Instead of treating yourself to the hotel's laundry service - more expensive than the original M&S pants - you start rinsing things out in the room basin and hanging them over the balcony.

At the breakfast buffet, I am one of the anxious British mums who snaffle up spare rolls and muffins, and look both ways to check no waiters are watching before smuggling the emergency rations into a basket. These supplies will be eked out later for lunch, so hungry kids don't add to the charge sheet at the pool bar.

As your extras bill rapidly approaches four figures, the mind turns to desperate measures. A future, perhaps, as an assistant to that nice camel trader who looks like Omar Sharif's raddled auntie?

Take the daughter and her 14-year-old friend down to the Muscat souk and sell them into white slavery? That should raise a few dollars. One trader has already offered me nine camels for Evie. If camels could fly me to Stansted, I might be tempted.

The previously hushed breakfast room has become a bazaar where beleaguered Brits desperately trade information. Jim and Kate from Maidenhead report that they were offered plane tickets to Casablanca. At 6,000 quid!

We all gasp, but such is our desperation we start to do the sums. And the geography. How to get from Casablanca to Britain? Where IS Casablanca anyway?

Another family is momentarily triumphant when their agent back home manages to find some

tickets from Muscat to Munich, but minutes later German airspace is closed. Rats in a trap, we scurry down one path only to see the exit cut off.

Those who do manage to plot an escape route are subject to whispering campaigns behind their backs. How come they managed to get a flight out, while the rest of us are still stuck? The spirit of the Blitz is competing with the spirit of 'every man for himself'.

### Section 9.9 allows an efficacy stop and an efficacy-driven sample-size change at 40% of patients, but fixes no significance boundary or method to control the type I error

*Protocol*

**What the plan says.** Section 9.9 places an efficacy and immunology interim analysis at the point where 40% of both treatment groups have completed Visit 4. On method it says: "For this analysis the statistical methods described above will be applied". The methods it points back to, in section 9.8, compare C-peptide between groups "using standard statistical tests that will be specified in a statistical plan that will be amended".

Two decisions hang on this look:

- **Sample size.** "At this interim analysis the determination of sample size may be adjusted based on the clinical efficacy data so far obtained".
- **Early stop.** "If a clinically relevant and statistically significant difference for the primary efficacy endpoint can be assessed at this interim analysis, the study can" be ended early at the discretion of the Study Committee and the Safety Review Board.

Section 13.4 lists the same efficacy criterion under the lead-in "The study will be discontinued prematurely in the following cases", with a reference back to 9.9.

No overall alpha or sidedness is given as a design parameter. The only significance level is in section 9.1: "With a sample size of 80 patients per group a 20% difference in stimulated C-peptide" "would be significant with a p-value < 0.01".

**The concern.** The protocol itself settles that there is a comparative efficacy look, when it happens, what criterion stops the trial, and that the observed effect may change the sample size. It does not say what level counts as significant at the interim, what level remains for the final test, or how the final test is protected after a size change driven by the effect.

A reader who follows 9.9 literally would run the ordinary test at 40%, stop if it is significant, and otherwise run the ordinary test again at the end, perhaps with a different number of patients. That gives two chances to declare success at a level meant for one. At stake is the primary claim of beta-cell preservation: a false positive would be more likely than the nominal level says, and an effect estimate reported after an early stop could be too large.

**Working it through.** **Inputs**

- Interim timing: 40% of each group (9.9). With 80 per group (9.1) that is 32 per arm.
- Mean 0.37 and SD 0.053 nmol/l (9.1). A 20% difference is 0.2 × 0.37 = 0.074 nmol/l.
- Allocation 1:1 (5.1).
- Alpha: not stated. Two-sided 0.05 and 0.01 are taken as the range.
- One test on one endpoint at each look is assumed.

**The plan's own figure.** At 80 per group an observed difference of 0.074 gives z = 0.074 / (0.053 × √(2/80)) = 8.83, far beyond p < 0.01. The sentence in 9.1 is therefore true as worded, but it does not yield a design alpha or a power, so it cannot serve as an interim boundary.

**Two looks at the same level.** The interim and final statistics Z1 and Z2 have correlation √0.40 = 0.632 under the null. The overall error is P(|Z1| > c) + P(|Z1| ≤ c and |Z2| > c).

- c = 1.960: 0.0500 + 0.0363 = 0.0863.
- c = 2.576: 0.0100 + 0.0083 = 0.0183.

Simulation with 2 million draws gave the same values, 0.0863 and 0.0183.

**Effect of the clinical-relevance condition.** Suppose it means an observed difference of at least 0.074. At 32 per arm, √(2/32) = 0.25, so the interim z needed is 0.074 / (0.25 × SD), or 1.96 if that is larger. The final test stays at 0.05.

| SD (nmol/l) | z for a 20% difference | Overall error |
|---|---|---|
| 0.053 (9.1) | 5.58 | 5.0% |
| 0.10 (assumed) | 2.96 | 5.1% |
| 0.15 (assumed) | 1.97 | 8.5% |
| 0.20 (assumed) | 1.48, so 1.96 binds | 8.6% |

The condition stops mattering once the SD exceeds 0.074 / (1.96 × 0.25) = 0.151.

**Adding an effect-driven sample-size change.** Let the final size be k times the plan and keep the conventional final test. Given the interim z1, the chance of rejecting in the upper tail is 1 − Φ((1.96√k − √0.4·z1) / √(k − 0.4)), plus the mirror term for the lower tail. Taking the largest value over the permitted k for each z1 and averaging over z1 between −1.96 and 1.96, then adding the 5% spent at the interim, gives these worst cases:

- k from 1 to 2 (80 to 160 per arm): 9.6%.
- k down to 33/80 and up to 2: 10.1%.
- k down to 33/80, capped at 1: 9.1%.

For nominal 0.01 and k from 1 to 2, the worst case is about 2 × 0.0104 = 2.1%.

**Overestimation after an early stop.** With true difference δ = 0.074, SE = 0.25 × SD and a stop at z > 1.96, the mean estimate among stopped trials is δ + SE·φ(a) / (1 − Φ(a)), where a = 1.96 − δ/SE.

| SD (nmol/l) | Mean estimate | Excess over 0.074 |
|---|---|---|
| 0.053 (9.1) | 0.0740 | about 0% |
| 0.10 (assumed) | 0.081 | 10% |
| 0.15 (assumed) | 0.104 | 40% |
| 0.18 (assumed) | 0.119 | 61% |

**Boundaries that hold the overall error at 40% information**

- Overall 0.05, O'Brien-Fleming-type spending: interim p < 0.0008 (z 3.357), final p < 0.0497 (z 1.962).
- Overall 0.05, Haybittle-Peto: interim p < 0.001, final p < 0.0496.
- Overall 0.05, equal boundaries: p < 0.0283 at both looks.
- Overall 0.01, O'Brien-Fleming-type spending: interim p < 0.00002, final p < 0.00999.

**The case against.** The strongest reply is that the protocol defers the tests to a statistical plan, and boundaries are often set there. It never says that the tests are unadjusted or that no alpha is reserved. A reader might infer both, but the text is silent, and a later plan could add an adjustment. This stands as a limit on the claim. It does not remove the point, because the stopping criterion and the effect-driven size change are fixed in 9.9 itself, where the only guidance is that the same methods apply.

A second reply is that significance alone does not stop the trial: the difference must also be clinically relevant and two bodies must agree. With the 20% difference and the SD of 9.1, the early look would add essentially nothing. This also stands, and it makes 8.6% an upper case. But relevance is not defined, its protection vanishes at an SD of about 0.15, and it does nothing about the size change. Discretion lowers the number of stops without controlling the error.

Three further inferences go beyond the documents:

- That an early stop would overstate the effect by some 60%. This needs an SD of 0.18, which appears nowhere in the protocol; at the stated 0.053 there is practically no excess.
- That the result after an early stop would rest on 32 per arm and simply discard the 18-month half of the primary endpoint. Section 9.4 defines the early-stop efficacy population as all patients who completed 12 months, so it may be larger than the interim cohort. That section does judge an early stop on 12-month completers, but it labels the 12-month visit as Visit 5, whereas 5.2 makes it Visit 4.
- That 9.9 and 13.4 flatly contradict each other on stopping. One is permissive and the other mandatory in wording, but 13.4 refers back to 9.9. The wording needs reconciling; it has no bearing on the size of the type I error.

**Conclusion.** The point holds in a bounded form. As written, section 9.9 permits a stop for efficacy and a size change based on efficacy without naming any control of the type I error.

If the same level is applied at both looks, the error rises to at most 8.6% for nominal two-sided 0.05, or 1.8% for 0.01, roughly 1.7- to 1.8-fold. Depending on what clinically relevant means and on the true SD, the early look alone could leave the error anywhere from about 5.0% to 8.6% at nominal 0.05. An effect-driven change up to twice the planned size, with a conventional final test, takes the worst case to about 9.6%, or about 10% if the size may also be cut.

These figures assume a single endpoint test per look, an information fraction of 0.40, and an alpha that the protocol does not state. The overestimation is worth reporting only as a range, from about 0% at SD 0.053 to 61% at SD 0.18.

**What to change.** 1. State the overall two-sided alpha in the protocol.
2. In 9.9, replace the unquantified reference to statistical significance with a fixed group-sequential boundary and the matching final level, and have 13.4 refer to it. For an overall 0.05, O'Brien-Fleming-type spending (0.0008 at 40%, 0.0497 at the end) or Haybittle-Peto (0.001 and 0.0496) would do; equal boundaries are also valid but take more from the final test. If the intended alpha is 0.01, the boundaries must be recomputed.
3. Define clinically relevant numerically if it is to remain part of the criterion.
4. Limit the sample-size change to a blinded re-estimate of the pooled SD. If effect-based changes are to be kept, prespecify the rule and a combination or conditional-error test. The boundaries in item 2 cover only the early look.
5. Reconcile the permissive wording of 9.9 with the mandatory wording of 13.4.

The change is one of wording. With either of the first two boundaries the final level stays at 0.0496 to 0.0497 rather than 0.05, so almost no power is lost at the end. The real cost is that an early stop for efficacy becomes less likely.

are like characters in an Agatha Christie novel, thrown together by fate. We are all trying to second guess the airlines, that damned volcano and the direction of the wind we desperately want to blow away the ash and carry us home.

Earlier in the week, the four of us took a sensational sunset trip into the desert and were riding camels when a sandstorm blew up.

Within seconds, the sky disappeared and the only illumination came from bolts of lightning. The Bedouin guide said the sand particles rub together and create electricity. It was dangerous.

We groped our way back to camp, eyes and mouths filled with dust. Sipping tea in a tent, we laughed at our narrow escape, but we had felt the brutal, indiscriminate power of nature.

Back at the hotel, we learned that the sky of Europe was also filled with dangerous particles. Nature was teaching us another lesson, and we didn't like it one bit.